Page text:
How a personal bankruptcy affects credit scores
Florida residents who are struggling to cope with overwhelming debt are often reluctant to file for bankruptcy for several reasons. Many fail to pursue this form of debt relief because they believe that filing under Chapter 7 or Chapter 13 will irreparably damage their credit ratings, but a discharged personal bankruptcy can sometimes make borrowing easier after a period of time.
Chapter 7 filings remain on credit reports for 10 years, but the impact they have on credit scores declines significantly after just two years. Seeing a discharged bankruptcy on a credit report tells lenders that the consumer involved is no longer obligated to pay certain debts, and lenders also know that consumers often borrow cautiously and pay their bills diligently following a bankruptcy. Consumers can also take advantage of options such as secured credit cards to rebuilt their credit ratings following a bankruptcy.
The Federal Reserve Bank of Philadelphia looked into the effect that filing a Chapter 7 bankruptcy has on credit ratings. Researchers studied the Equifax reports of borrowers who filed Chapter 7 petitions in 2010, and they found that their average credit scores actually increased from 538.2 to 620 once the bankruptcies had been completed. This generally takes between six and eight months.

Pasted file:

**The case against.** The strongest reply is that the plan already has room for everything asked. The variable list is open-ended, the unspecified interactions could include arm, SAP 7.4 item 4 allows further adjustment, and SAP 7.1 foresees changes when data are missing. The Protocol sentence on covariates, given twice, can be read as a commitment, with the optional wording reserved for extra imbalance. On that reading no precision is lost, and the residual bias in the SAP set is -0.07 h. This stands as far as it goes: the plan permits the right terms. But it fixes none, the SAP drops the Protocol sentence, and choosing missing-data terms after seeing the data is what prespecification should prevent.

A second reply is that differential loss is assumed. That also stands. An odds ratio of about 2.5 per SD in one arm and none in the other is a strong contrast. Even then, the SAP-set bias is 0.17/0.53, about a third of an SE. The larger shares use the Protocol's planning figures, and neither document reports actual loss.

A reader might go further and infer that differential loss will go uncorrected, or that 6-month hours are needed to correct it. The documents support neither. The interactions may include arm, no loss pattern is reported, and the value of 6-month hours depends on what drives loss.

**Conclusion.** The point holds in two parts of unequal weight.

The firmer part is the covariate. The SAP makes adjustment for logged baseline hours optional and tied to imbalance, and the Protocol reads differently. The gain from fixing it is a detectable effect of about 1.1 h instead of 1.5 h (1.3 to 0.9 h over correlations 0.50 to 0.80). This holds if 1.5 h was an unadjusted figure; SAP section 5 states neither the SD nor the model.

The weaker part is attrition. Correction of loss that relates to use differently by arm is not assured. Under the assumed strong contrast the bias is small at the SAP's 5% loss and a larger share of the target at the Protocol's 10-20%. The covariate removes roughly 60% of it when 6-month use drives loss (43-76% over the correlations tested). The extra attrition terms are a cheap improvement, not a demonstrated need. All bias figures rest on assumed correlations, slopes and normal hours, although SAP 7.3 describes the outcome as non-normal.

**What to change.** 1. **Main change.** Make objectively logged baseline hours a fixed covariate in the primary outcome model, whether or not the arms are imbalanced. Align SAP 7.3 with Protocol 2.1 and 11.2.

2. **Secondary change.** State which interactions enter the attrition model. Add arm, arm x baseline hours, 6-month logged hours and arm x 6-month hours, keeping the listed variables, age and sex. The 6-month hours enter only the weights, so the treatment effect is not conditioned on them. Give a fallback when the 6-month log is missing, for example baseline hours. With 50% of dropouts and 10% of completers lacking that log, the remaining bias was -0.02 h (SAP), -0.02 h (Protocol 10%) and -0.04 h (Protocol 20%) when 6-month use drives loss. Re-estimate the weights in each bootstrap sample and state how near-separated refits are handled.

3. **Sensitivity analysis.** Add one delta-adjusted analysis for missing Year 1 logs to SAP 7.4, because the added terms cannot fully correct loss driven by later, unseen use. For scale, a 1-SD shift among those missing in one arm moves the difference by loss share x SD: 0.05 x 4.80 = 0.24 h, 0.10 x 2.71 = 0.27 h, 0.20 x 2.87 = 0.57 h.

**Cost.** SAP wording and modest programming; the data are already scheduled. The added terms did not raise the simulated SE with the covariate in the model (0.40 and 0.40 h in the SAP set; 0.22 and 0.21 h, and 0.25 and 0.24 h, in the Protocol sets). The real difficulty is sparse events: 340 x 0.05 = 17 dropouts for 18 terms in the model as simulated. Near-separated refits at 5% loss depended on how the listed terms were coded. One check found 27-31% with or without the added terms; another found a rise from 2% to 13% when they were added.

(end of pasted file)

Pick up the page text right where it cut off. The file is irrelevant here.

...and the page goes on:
Attorneys with experience in this area may be able to dispel many of the myths surrounding personal bankruptcy. They could explain that the assets of borrowers who file a Chapter 7 bankruptcy are rarely seized, and they could ease fears that Chapter 13 payment plans do not leave enough money individuals or families to live on comfortably. Attorneys with debt relief experience could also point out that filing for bankruptcy stops collection calls and creditor harassment and prevents lenders from garnishing paychecks.
Source: Nerdwallet, “5 Bankruptcy Myths Dispelled”, Sean Pyles, June 7, 2016